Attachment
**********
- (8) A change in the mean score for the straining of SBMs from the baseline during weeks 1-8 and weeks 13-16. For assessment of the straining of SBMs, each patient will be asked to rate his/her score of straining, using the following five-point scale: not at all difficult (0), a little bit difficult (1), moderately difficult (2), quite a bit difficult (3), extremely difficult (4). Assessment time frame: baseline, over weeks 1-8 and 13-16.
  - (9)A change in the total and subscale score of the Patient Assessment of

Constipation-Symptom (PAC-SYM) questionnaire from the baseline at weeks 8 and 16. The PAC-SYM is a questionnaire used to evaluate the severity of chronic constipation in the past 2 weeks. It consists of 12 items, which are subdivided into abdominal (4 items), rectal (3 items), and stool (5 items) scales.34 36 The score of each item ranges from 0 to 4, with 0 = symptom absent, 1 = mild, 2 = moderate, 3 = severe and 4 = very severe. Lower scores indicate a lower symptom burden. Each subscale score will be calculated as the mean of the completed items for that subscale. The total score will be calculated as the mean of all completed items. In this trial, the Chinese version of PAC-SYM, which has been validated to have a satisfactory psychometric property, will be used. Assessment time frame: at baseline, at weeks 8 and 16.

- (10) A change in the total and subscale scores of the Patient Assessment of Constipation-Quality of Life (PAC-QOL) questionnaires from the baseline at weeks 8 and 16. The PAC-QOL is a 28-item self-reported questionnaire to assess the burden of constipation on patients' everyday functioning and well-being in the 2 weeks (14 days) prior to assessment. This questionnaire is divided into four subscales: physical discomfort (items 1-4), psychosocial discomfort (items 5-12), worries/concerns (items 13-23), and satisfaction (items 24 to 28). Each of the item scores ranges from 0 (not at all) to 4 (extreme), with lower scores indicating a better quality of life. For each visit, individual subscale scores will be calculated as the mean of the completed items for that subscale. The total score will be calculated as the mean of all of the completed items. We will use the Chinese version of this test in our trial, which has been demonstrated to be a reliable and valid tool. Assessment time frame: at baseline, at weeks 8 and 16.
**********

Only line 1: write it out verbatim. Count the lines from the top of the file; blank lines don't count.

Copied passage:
- (8) A change in the mean score for the straining of SBMs from the baseline during weeks 1-8 and weeks 13-16. For assessment of the straining of SBMs, each patient will be asked to rate his/her score of straining, using the following five-point scale: not at all difficult (0), a little bit difficult (1), moderately difficult (2), quite a bit difficult (3), extremely difficult (4). Assessment time frame: baseline, over weeks 1-8 and 13-16.